To make matters worse, I thought collar was a great answer for the “Buttonhole” clue.
I'm a fan of CELERIAC in vegetable soup - much tastier to me than turnip - but I still needed some crosses.

The only breakfast buffet OMELETBAR I've seen is at a casino or hospital - I wanted juice or some kind of pastry or mimosas.
Gee, all of those sound good right now.

Anonymous 11:22 AM  

“Rex is once again….” Er, it’s his blog which highlights his review of the puzzle. You don’t have to like it but this is not meant to be an objective site - the very nature of this blog is that it represents a personal perspective.

Barbara S. 11:31 AM  

Dang! I mixed up my PICO with my PInO and had one hell of a typo hunt at the end. I liked the puzzle despite that – started it last night and got the lower two-thirds done, but had to come back this morning. I couldn’t make anything of the NW to begin with, except for my brilliant insight that [Show of authority, metaphorically] had to be “stick”! (Get it? – Carrot?...Stick?......No?) Oh, and I did get ORAL, B-ing a loyal customer.
In the NE, IAGO was instant and I had an inkling about PEELE even though I’ve never seen the duo – someone I know likes them. What happens more and more in these late-week puzzles is that I get almost skunked in the north and so I flee south until there’s nowhere to run and I’m forced to get to grips with the answers down there. Then I come slowly creeping back and with sufficient doggedness, finish the top.

I didn’t mind ACROSS as a [Puzzling start?] as, in a show of optimism over experience, I do always start with 1A. I don’t think I’ve tried CELERIAC but having the AC in place first, I was in no doubt about the answer. The first letter I had for DROP CLOTHS was the second O, and first I tried ____smOckS, and then ____gLOveS, getting more outlandish each time. I was also sure about GUILE, until GUISE took over. Because of my PICO/PInO confusion, for a while I had Apple INn and wondered if there was a new challenger for Ramada. Oh, and last but not least for my missteps, another brilliant insight was “here” for [After beginning?]. Get it? – “Hereafter”? The same pattern of clue/answer, I thought, as yesterday’s [Ridiculous introduction?]. Sigh. No, no, don’t worry about me. I had lots of fun anyway!

And now, turning to music,
@Son Volt (8:30) Thanks for The GUESS WHO link. They’re among my favorites of that era and I like that song in particular. I always thought Burton Cummings had a terrific voice, several cuts above many (most?) of his peers. And apparently, he learned the flute for that song! Although he already played sax and I gather the fingering is similar. Still, what a guy and what a band.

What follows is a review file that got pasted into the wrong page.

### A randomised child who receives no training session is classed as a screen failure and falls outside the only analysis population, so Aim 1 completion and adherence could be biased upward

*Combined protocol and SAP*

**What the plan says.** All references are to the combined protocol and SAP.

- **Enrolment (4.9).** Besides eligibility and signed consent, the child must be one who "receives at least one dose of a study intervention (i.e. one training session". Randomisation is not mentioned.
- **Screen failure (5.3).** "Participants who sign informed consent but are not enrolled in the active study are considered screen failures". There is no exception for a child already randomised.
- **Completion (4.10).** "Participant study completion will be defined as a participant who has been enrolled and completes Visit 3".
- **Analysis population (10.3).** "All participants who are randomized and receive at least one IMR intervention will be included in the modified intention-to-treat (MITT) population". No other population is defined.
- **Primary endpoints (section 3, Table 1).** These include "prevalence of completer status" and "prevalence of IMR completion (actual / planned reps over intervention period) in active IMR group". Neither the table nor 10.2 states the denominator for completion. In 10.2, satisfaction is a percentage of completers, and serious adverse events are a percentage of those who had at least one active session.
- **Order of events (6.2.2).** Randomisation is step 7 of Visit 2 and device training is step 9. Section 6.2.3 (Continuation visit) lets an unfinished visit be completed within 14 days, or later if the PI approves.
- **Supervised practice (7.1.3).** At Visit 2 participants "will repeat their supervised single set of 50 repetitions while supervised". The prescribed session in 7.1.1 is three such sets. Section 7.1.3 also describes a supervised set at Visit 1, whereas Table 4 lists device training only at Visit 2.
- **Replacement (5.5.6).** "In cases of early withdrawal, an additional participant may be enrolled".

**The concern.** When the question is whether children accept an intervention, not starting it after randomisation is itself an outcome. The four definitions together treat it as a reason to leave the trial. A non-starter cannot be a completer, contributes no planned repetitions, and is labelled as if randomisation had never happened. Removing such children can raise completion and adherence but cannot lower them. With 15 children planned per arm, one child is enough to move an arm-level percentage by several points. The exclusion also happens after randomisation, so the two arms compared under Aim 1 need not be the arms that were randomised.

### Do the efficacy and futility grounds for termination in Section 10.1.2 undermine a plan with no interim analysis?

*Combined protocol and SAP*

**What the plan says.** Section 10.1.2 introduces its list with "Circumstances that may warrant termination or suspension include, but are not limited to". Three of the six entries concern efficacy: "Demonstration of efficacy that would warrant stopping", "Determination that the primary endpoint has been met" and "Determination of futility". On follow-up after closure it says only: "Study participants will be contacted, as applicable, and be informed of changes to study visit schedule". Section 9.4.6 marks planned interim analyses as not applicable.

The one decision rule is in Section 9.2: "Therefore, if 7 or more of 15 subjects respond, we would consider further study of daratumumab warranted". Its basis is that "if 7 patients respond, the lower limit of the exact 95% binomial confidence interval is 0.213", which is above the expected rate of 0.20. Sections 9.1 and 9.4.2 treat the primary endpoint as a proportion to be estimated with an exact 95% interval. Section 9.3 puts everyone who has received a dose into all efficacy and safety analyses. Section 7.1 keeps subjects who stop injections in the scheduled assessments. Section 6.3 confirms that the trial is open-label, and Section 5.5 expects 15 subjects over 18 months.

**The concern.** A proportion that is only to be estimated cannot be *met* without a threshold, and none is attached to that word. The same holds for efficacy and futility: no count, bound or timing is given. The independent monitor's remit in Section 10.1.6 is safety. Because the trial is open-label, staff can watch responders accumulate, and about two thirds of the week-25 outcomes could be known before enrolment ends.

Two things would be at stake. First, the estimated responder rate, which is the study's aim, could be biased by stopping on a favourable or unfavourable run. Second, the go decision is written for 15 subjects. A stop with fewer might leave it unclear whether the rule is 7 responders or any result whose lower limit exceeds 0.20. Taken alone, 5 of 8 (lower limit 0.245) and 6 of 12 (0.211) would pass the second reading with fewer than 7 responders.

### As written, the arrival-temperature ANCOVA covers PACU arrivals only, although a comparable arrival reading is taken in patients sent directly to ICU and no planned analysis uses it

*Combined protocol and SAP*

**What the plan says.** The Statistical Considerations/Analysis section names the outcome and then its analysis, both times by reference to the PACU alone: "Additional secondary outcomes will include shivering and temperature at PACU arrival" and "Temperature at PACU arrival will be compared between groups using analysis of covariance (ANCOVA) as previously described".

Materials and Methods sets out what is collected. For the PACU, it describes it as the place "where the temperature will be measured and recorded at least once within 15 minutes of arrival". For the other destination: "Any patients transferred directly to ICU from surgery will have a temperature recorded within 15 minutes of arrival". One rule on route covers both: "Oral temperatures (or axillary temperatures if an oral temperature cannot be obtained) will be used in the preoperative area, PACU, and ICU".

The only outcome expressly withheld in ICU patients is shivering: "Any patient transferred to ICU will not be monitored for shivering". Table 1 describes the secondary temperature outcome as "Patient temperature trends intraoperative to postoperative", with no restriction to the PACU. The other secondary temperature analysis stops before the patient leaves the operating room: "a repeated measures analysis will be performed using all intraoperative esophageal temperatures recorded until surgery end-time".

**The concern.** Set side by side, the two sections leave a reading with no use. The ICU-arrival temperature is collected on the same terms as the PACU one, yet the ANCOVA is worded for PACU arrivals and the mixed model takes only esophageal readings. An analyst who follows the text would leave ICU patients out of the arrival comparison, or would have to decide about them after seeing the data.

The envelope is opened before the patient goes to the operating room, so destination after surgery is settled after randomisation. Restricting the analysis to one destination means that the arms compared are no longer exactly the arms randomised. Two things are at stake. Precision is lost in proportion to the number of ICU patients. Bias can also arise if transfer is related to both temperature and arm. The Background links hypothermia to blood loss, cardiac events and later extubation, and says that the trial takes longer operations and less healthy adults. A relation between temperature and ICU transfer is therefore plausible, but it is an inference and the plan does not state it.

And finally,

People tell me it's a sin
To know and feel too much within
I still believe she was my twin
But I lost the ring
She was born in spring
But I was BORN TOO LATE
Blame it on a simple twist of fate.

bocamp 11:32 AM  

Thx, Blake, for a TEETHful Fri. puz.; lots to chew on! :)

Very hard!

Felt like a tough Sat.; nowhere near Blake's wavelength on this one, but somehow managed to get it right; thx for fair crosses. (whew!). :)

Sure glad I didn't try to solve last nite, but was a refreshing Fri. changeup this AM.

Bubkes in the NW & NE; had to go all the way down to SNORES to get a foothold, then worked from the bottom to the top, with the NW seemingly taking forever.

Learning today: CELERIAC, BROCA, CHERI(E), OMELET BAR, REYES, PICO DE GALLO, PEELE, CHAT BOTS, REESES, BORN TOO LATE.

Fun adventure; liked it a lot.
___
yd pg -1 / W: 4* / WH: 3 / Sed: 19 / Duo: 34

Peace 🙏 🇺🇦 ~ Compassion ~ Tolerance ~ Kindness to all 🕊

D’Qwellner 11:48 AM  

Except for the cynicism and churlishness, I am becoming Rex: his progress through the grid and his pitfalls were literally identical to mine. I hope this is a good thing.

Joseph Michael 11:57 AM  

Excellent Friday puzzle. Tough but fair, except for the unfortunate sore thumb of BROCA crossing REYES and PICO DE GALLO. Ay, caramba!

Lots of great fill, such as GUESS WHO, BORN TOO LATE, BARGING IN ON, and YEAH, NO.

Clue that had me guessing the most: “Show of authority, metaphorically.” Kept wanting something like REINS or PANTS before I finally got to those TEETH.

Row 12: How Ms. Swenson might close an angry letter to a critic: INSOLENTLY, INGA.

Row 14: What a Texas Rangers fan might yell during a home game with the A’s: “GO HOME, OAKLAND!”

Katzzz 11:58 AM